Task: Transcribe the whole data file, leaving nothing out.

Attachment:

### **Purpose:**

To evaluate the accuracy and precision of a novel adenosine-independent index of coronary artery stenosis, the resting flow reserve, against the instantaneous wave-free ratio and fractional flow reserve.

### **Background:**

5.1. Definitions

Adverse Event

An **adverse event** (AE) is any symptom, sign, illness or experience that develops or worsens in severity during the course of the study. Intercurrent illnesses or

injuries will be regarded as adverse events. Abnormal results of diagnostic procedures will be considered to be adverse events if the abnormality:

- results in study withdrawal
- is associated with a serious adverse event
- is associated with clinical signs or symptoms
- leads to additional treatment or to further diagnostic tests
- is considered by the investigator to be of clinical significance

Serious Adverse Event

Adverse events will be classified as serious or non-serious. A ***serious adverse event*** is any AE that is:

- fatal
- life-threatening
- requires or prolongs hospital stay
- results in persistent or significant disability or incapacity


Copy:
### **Purpose:**

To evaluate the accuracy and precision of a novel adenosine-independent index of coronary artery stenosis, the resting flow reserve, against the instantaneous wave-free ratio and fractional flow reserve.

### **Background:**

5.1. Definitions

Adverse Event

An **adverse event** (AE) is any symptom, sign, illness or experience that develops or worsens in severity during the course of the study. Intercurrent illnesses or

injuries will be regarded as adverse events. Abnormal results of diagnostic procedures will be considered to be adverse events if the abnormality:

- results in study withdrawal
- is associated with a serious adverse event
- is associated with clinical signs or symptoms
- leads to additional treatment or to further diagnostic tests
- is considered by the investigator to be of clinical significance

Serious Adverse Event

Adverse events will be classified as serious or non-serious. A ***serious adverse event*** is any AE that is:

- fatal
- life-threatening
- requires or prolongs hospital stay
- results in persistent or significant disability or incapacity